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Tuesday, November 08, 2011

Constitutional Pragmatism II

In my prior post, I discussed commonsense pragmatism and efficiency oriented pragmatism. Yet Justice Breyer is a democratic pragmatist. This is reflected in the title of his latest book, Making Our Democracy Work: A Judge's View. In an earlier book, he focused on the idea of "active liberty" meaning that the Court should facilitate participation and deliberation in the democratic process. Further, his latest book discusses difficult cases where the Supreme Court was dependent on cooperation from the democratic branches. Studies also show that Breyer defers to Congress more than other Justices.

Interestingly, the core of his approach is the kind of proportionality analysis (a sophisticated balancing of interests) used by many foreign courts. Thus, in Brown v. Entertainment Merchants Association (striking down the California law banning extremely violent video games), he dissented and wrote that, "I would evaluate the degree to which the statute injures speech-related interests, the nature of the potentially-justifying "compelling interests," the degree to which the statute furthers that interest, the nature and effectiveness of possible alternatives, and in light of this evaluation, whether, overall, the statute works speech related harm...out of proportion to the benefits that the statute seeks to provide." But it's easy to see how proportionality could be used in other cases to strike down legislation. Indeed, he voted against laws with significant popular support, such as tuition vouchers and the partial birth abortion ban. His proportionality approach, however, is pragmatic in that it seeks to focus the Court on the actual effects of a law rather than grand abstractions.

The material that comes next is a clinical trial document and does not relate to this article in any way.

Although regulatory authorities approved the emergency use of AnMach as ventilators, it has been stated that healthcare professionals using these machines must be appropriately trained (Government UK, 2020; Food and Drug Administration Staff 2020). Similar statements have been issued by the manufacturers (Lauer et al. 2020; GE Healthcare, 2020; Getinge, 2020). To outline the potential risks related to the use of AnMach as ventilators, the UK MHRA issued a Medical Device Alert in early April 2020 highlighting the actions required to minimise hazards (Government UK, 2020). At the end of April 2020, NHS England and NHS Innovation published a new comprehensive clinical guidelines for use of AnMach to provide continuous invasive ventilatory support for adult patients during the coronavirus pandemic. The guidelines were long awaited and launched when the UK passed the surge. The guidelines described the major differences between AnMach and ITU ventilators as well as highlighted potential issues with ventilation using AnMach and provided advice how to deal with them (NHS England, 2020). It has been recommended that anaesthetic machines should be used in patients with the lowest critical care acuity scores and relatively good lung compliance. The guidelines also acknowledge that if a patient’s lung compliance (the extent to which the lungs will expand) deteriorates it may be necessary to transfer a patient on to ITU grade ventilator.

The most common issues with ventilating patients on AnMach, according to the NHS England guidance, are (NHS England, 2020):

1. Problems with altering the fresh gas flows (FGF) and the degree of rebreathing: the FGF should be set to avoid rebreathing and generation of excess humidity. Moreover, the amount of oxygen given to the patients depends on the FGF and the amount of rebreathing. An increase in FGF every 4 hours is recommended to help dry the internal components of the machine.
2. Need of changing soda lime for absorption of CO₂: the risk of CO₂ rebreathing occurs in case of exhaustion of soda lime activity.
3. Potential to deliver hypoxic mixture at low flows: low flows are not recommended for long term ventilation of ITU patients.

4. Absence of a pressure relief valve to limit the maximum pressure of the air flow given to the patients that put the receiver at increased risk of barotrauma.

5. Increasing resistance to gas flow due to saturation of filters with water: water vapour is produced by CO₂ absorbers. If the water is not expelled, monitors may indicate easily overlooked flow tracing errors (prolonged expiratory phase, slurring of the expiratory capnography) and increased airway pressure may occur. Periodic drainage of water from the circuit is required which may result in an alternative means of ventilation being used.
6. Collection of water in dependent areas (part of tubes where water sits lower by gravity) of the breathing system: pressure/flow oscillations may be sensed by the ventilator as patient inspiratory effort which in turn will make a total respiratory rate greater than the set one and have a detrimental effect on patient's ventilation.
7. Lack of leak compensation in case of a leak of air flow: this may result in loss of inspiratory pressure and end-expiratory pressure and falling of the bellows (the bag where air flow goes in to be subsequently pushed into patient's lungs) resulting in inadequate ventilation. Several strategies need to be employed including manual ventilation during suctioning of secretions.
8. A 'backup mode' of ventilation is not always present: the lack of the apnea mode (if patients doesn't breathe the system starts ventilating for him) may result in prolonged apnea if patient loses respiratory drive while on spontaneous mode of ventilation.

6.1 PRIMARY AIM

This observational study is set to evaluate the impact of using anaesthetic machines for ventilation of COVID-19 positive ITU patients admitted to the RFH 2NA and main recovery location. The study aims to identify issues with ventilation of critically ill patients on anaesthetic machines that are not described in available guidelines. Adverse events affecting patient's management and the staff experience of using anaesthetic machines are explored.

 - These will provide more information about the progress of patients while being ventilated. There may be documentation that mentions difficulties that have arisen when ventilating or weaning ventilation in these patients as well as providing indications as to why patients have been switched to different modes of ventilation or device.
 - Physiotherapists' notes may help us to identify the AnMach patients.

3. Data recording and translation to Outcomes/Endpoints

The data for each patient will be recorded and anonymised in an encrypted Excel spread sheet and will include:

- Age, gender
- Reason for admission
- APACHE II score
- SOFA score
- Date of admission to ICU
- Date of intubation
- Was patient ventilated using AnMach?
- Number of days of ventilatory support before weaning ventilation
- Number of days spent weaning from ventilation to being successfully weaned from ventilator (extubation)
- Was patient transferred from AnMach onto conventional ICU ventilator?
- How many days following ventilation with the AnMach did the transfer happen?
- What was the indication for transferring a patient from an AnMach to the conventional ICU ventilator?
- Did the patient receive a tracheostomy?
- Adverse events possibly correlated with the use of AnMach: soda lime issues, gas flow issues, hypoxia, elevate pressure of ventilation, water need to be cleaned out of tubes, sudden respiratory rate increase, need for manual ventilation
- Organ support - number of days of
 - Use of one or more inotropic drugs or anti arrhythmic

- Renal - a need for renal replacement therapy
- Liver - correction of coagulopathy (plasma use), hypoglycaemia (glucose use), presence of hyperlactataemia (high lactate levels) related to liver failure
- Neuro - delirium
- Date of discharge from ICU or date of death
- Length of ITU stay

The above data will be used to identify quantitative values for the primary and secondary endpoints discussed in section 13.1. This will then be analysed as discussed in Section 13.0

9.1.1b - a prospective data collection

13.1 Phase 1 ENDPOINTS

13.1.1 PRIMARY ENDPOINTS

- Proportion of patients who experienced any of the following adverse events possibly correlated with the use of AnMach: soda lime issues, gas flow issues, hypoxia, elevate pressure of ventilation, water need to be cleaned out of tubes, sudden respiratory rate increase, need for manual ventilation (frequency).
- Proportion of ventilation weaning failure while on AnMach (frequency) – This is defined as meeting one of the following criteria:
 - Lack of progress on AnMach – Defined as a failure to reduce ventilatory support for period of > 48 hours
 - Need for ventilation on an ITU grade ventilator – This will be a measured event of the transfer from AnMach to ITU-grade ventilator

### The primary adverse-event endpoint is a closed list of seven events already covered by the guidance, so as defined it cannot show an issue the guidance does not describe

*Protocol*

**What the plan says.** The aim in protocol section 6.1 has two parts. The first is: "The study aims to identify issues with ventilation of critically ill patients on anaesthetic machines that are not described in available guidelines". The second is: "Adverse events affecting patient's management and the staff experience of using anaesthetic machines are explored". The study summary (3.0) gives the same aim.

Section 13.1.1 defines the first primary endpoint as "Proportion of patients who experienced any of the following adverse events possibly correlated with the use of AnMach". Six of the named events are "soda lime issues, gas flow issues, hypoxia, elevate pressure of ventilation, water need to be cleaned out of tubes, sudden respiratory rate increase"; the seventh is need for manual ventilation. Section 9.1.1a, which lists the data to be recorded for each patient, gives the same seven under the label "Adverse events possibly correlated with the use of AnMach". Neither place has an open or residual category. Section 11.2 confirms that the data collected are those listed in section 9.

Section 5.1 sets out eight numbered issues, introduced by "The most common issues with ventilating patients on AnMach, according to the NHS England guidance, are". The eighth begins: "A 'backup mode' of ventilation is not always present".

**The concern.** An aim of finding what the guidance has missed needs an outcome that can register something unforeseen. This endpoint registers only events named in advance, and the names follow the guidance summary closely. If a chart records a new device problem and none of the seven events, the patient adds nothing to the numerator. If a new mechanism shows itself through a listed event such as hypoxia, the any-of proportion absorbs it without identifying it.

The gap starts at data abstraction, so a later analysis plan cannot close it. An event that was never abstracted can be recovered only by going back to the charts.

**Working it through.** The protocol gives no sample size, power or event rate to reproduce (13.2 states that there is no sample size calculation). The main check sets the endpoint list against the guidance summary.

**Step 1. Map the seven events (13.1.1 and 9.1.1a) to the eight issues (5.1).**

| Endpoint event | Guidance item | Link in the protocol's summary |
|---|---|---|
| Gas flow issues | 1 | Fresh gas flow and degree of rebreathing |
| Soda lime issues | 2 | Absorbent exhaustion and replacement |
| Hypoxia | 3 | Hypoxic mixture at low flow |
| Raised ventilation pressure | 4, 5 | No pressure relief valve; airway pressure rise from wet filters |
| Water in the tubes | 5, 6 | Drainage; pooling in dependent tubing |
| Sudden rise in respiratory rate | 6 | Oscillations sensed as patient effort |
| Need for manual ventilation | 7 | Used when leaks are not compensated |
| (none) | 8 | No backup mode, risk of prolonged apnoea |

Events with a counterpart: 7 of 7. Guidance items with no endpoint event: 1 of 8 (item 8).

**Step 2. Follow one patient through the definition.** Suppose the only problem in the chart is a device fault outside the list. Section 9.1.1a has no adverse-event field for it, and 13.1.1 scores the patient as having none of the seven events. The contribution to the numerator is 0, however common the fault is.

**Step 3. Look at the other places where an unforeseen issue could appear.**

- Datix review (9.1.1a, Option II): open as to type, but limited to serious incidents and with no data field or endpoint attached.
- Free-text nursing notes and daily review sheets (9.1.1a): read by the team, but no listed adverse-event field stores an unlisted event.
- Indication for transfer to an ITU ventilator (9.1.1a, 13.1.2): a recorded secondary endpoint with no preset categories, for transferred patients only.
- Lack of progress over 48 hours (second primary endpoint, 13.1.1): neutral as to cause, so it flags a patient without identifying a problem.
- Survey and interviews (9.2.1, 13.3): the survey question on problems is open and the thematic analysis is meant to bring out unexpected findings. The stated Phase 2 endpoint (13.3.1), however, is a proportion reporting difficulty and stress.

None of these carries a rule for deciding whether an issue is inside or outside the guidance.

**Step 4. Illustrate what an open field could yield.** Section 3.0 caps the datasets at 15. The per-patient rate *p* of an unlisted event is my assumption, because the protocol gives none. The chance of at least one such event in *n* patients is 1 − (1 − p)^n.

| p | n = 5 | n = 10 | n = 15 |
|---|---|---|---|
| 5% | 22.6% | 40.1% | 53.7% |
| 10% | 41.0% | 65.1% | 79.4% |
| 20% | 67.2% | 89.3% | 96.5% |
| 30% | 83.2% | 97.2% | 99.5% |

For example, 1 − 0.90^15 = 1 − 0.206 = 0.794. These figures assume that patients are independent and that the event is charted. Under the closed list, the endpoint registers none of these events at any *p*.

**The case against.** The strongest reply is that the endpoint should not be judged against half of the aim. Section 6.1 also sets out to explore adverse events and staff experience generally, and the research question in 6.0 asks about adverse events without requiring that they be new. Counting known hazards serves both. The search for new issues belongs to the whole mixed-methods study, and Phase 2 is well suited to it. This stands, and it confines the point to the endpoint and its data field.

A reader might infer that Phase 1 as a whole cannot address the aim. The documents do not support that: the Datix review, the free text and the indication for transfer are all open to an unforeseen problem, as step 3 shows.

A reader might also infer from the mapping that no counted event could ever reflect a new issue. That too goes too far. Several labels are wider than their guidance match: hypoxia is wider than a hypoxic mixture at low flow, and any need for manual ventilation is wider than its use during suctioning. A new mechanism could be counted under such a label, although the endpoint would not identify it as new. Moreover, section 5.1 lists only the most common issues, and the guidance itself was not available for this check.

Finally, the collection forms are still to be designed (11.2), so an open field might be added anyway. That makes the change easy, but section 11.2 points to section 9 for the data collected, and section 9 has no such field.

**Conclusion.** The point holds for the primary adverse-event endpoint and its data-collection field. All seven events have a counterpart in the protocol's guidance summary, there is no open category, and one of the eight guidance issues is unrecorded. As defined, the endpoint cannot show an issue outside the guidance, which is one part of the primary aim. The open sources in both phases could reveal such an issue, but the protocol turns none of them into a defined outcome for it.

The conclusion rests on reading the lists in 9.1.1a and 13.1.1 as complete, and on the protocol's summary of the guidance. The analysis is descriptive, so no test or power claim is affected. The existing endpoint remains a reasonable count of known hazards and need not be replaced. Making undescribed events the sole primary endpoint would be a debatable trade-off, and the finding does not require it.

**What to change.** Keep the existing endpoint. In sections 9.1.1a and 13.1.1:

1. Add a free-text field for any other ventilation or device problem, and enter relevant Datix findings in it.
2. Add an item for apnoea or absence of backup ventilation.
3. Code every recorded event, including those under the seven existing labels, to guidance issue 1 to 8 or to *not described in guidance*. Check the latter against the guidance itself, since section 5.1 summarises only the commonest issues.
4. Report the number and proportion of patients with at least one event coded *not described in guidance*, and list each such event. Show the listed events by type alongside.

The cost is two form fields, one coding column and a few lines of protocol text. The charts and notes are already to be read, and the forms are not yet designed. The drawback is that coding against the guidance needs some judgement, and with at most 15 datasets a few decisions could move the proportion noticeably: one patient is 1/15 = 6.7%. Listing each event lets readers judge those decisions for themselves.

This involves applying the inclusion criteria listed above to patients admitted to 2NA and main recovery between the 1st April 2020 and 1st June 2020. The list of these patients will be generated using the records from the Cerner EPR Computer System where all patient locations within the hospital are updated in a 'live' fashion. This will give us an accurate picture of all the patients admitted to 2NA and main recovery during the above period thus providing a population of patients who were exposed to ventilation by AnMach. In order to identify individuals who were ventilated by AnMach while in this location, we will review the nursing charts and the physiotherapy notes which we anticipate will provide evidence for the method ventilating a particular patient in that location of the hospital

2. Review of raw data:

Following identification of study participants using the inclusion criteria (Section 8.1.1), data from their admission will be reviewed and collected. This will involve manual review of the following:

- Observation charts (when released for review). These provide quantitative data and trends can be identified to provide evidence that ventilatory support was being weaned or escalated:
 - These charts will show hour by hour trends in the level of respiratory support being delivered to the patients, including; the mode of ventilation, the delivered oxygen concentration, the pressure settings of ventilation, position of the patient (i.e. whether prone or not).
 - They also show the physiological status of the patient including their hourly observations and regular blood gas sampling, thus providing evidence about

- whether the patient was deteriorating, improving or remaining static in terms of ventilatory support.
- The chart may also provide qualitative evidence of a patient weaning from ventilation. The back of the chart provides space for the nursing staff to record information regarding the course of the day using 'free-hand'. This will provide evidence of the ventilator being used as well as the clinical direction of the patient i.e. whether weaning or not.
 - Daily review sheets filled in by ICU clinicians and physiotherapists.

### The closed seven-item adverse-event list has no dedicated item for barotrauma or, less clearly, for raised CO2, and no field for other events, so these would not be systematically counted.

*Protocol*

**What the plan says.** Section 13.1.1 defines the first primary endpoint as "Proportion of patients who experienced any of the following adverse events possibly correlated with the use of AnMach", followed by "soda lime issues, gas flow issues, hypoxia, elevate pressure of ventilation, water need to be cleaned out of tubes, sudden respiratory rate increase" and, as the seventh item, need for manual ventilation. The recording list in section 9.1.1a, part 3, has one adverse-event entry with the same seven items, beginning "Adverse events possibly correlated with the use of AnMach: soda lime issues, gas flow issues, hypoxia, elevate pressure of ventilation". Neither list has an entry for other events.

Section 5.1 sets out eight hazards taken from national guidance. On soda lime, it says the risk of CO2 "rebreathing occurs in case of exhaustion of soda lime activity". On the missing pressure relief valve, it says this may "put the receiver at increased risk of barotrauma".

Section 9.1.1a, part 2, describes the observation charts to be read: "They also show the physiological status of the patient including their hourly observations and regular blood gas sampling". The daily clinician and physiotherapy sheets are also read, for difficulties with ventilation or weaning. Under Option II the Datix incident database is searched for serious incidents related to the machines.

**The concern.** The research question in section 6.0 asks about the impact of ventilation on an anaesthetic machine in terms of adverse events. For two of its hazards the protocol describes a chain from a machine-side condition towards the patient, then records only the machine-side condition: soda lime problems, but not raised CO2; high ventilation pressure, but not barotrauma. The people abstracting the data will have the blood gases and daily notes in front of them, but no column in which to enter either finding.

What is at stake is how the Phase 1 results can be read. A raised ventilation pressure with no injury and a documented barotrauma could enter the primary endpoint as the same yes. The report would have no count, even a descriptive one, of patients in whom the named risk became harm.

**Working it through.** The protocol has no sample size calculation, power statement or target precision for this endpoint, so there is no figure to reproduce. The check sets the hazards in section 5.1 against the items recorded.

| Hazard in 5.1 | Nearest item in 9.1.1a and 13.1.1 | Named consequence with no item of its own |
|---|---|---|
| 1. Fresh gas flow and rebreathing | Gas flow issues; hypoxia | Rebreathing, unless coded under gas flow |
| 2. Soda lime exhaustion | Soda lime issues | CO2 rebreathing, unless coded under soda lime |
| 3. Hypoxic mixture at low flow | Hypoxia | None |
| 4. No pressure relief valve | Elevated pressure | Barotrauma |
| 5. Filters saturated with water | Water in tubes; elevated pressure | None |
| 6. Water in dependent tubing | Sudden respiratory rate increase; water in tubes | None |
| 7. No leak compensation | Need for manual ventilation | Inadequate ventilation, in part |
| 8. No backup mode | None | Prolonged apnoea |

Posted by Mark kende on November 8, 2011 at 08:09 PM in Constitutional thoughts | Permalink

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Comments

Rick: Thanks for the good question. I think Breyer's dissent in Zelman addresses your assertion. The dissent is filled with question after question about the workability of the voucher program in light of Breyer's view that it will cause major social controversy and division. Whether one agrees or disagrees, it's a pragmatic tact. In addition, he signs on to the Souter dissent which seeks to pierce the veil of the Rehnquist opinion's neutrality argument. Souter points out that 96% of the funds go to religious schools, and that this doesn't seem neutral despite the parental choice involved. That use of data to critique a claim of formal neutrality is quite pragmatic in my view.

Posted by: Mark Kende | Nov 9, 2011 7:28:34 PM

Mark, why doesn't Breyer's vote in Zelman cut the legs out from under the "pragmatic, nonideological" characterization one often hears? It seems to me that his "pragmatism" reduces to "legislatures should be allowed to do what I like, but only to do what I like.". No?

Posted by: Rick Garnett | Nov 8, 2011 11:19:56 PM

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